India is slowly cranking up its conventional military deterrence against China along the land border as well as the strategically located Andaman and Nicobar Islands, with the deployment of additional Sukhoi-30MKI fighters, spy drones and missiles in the northeast as well as tank regiments and troops in eastern Ladakh.
Under the overall plan to progressively boost both military force-levels and infrastructure to address the stark military asymmetry with the People’s Liberation Army, the IAF will activate its Pasighat advanced landing ground (ALG) in West Siang district of Arunachal Pradesh on Friday.
Described as “a strategic asset” capable of operating aircraft and helicopters, the ALG will be inaugurated by junior home minister Kiren Rijiju and Eastern Air Command chief Air Marshal C Hari Kumar. “The ALG will not only improve our response time to different operational contingencies, but also the efficacy of the overall air operations on the eastern front,” said an officer.
While ALGs have also been activated in Daulat Beg Oldi and Nyoma in Ladakh, Pasighat is the fifth ALG to become operational in Arunachal. “While Ziro, Along, Mechuka and Walong ALGs are now operational, Tuting should be ready by December 31 and Tawang by April 30 next year,” said the officer.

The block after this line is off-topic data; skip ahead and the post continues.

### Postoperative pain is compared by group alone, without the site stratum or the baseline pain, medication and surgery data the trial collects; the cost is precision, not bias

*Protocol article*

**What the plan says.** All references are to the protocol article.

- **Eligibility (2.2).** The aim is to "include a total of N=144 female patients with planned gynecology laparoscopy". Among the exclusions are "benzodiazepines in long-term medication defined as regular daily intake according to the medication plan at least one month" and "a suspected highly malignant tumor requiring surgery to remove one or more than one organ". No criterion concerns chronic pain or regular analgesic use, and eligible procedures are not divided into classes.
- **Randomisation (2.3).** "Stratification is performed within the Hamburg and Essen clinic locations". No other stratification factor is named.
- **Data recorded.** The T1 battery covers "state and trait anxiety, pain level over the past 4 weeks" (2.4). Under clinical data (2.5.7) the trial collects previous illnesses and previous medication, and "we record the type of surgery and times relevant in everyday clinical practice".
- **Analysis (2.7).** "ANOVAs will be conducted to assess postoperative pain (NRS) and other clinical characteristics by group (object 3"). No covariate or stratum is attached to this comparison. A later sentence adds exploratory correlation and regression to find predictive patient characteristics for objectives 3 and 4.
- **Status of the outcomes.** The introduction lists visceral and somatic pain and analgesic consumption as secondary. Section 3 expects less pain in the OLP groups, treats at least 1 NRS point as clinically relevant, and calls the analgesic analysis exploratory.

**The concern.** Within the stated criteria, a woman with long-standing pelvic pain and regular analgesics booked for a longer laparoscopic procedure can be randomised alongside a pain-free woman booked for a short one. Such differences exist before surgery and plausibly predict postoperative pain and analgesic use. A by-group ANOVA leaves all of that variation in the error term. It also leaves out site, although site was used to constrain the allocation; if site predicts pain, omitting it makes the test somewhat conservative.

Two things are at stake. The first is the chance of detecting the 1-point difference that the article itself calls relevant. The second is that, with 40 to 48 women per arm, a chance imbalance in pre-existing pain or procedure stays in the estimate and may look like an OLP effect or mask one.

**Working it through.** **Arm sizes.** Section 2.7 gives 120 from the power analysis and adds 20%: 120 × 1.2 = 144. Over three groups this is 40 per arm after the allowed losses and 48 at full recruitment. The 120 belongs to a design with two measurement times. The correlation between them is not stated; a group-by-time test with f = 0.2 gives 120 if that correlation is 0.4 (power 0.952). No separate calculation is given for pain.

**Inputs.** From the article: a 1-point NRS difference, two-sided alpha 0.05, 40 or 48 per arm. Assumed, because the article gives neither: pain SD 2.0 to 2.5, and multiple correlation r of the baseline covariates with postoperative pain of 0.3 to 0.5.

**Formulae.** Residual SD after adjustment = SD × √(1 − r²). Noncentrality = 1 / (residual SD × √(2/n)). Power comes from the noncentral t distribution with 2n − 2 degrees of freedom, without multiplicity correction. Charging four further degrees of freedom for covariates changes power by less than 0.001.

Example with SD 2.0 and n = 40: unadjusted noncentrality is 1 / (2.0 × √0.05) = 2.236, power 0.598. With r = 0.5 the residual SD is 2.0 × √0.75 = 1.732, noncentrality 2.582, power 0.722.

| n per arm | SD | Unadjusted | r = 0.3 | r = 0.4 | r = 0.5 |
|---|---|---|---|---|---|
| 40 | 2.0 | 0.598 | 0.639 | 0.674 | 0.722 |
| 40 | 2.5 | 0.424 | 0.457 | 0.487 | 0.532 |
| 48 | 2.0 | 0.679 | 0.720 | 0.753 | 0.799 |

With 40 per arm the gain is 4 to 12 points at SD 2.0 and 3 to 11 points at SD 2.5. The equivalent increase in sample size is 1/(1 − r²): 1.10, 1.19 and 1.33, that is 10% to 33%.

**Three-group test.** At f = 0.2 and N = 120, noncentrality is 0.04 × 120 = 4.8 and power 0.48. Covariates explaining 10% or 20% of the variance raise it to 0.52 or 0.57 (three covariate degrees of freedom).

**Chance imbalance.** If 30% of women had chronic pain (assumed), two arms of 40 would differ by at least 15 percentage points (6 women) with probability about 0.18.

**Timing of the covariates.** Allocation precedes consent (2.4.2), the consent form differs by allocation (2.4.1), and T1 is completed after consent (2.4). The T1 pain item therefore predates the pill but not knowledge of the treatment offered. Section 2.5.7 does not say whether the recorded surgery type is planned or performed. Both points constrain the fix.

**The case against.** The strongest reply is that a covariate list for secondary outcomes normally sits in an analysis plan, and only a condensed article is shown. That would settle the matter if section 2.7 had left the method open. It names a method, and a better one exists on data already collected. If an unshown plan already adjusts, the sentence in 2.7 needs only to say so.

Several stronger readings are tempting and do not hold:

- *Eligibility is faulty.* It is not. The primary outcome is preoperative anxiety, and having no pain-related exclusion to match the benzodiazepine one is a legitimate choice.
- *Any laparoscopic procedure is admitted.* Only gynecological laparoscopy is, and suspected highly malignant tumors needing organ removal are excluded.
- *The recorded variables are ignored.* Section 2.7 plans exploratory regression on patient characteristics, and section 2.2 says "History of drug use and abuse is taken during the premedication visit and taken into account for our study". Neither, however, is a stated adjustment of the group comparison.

Similarly, the government has now approved several infrastructure development projects in the Andaman and Nicobar Command (ANC), which has suffered from politico-bureaucratic apathy and military turf wars since it was established in 2001 as the country’s first theatre command, say defence ministry sources.
India has also begun to regularly deploy its Sukhoi-30MKI fighters and C-130J Super Hercules aircraft, as well as the long-range patrol and anti-submarine warfare Poseidon-8I aircraft, at the ANC, which can act as a pivot to counter China’s strategic moves in the Indian Ocean Region.
But road and rail connectivity remain a major problem along the unresolved 4,057km Line of Actual Control (LAC), which witnesses almost daily “transgressions” by Chinese troops.
Only 23 of the 73 “strategic roads” identified for construction along the LAC have been completed till now, when all the 73 were to be finished by 2012. Similarly, 14 strategic railway lines remain a mere pipedream, with the government according “in principle” approval for the construction, and undertaking a “final location survey” of four lines so far.